Takanori Kochiyama

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Dynamic facial expressions of emotion constitute natural and powerful media of communication between individuals. However, little is known about the neural substrate underlying the processing of dynamic facial expressions of emotion. We depicted the brain areas by using fMRI with 22 right-handed healthy subjects. The facial expressions are dynamically(More)
We investigated changes of regional activation in the frontal cortices as assessed by changes of hemoglobin oxygenation during walking at 3 and 5 km/h and running at 9 km/h on a treadmill using a near-infrared spectroscopic (NIRS) imaging technique. During the acceleration periods immediately preceded reaching the steady walking or running speed, the levels(More)
To investigate the hypothesis that early visual processing of stimuli might be boosted by signals of emotionality, we analyzed event related potentials (ERPs) of twelve right-handed normal subjects. Gray-scale still images of faces with emotional (fearful and happy) or neutral expressions were presented randomly while the subjects performed gender(More)
Individuals can experience negative emotions (e.g., embarrassment) accompanying self-evaluation immediately after recognizing their own facial image, especially if it deviates strongly from their mental representation of ideals or standards. The aim of this study was to identify the cortical regions involved in self-recognition and self-evaluation along(More)
It has been proposed that motor imagery contains an element of sensory experiences (kinesthetic sensations), which is a substitute for the sensory feedback that would normally arise from the overt action. No evidence has been provided about whether kinesthetic sensation is centrally simulated during motor imagery. We psychophysically tested whether motor(More)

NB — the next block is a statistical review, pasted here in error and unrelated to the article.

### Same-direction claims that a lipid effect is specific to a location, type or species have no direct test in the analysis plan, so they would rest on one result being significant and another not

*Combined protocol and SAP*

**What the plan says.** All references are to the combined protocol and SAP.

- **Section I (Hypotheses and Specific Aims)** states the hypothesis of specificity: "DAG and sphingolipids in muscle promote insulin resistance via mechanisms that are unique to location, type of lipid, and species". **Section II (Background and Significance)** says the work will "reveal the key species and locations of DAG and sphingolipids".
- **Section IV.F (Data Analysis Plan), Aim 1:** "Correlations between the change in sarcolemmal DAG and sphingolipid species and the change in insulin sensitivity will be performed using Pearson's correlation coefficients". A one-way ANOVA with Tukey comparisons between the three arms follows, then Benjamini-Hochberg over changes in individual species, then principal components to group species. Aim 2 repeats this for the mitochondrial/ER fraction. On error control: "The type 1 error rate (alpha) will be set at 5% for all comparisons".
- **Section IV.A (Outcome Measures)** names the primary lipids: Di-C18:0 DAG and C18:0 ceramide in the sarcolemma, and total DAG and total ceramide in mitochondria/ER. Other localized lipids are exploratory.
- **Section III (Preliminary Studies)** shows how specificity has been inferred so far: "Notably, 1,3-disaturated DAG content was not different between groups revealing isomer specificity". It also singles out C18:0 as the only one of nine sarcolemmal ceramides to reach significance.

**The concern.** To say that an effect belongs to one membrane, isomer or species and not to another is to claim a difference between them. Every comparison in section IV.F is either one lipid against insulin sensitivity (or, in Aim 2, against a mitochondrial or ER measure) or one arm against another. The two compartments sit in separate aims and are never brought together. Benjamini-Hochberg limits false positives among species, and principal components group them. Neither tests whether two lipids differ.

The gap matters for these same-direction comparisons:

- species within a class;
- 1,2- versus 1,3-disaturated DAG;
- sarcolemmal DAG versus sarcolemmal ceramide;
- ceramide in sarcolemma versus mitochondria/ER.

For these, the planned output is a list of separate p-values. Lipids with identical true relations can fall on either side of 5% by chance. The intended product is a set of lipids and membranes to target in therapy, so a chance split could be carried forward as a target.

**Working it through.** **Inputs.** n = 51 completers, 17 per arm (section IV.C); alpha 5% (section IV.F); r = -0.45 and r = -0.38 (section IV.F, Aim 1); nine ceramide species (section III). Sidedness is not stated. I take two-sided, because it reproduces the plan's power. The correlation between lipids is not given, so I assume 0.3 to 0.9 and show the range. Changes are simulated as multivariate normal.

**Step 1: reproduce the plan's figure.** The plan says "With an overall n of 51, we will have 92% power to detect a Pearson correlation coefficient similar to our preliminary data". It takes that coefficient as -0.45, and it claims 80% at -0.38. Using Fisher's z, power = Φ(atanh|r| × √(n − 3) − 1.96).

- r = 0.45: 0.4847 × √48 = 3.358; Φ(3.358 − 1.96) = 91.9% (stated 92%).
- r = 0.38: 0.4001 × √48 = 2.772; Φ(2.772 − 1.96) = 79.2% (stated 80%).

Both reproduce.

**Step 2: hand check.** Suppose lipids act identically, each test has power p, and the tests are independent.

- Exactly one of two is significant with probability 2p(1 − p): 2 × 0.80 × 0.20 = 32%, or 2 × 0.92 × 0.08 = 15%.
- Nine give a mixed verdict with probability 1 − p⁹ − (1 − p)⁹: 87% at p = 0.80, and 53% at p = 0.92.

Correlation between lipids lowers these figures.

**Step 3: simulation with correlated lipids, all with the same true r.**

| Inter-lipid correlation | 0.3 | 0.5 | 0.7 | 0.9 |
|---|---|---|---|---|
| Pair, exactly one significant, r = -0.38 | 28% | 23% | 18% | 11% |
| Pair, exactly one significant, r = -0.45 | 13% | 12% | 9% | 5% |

Neuroimaging studies have shown activity in the amygdala in response to facial expressions of emotion, but the specific role of the amygdala remains unknown. We hypothesized that the amygdala is involved in emotional but not basic sensory processing for facial expressions. To test this hypothesis, we manipulated the face directions of emotional expressions(More)
Humans can judge grating orientation by touch. Previous studies indicate that the extrastriate cortex is involved in tactile orientation judgments, suggesting that this area is related to visual imagery. However, it has been unclear which neural mechanisms are crucial for the tactile processing of orientation, because visual imagery is not always required(More)
Sign language activates the auditory cortex of deaf subjects, which is evidence of cross-modal plasticity. Lip-reading (visual phonetics), which involves audio-visual integration, activates the auditory cortex of hearing subjects. To test whether audio-visual cross-modal plasticity occurs within areas involved in cross-modal integration, we used functional(More)
Task-related motion is a major source of noise in functional magnetic-resonance imaging (fMRI) time series. The motion effect usually persists even after perfect spatial realignment is achieved. Here, we propose a new method to remove a certain type of task-related motion effect that persists after realignment. The procedure consists of the following: the(More)
The metabolic change that occurs during early development of the human brain was studied with functional magnetic resonance imaging (fMRI), in which the signal change reflects the balance between the supply and the demand of oxygen during stimulus-related neuronal activation. The subjects were 16 infants, aged < 1 year. They were sedated with pentobarbital,(More)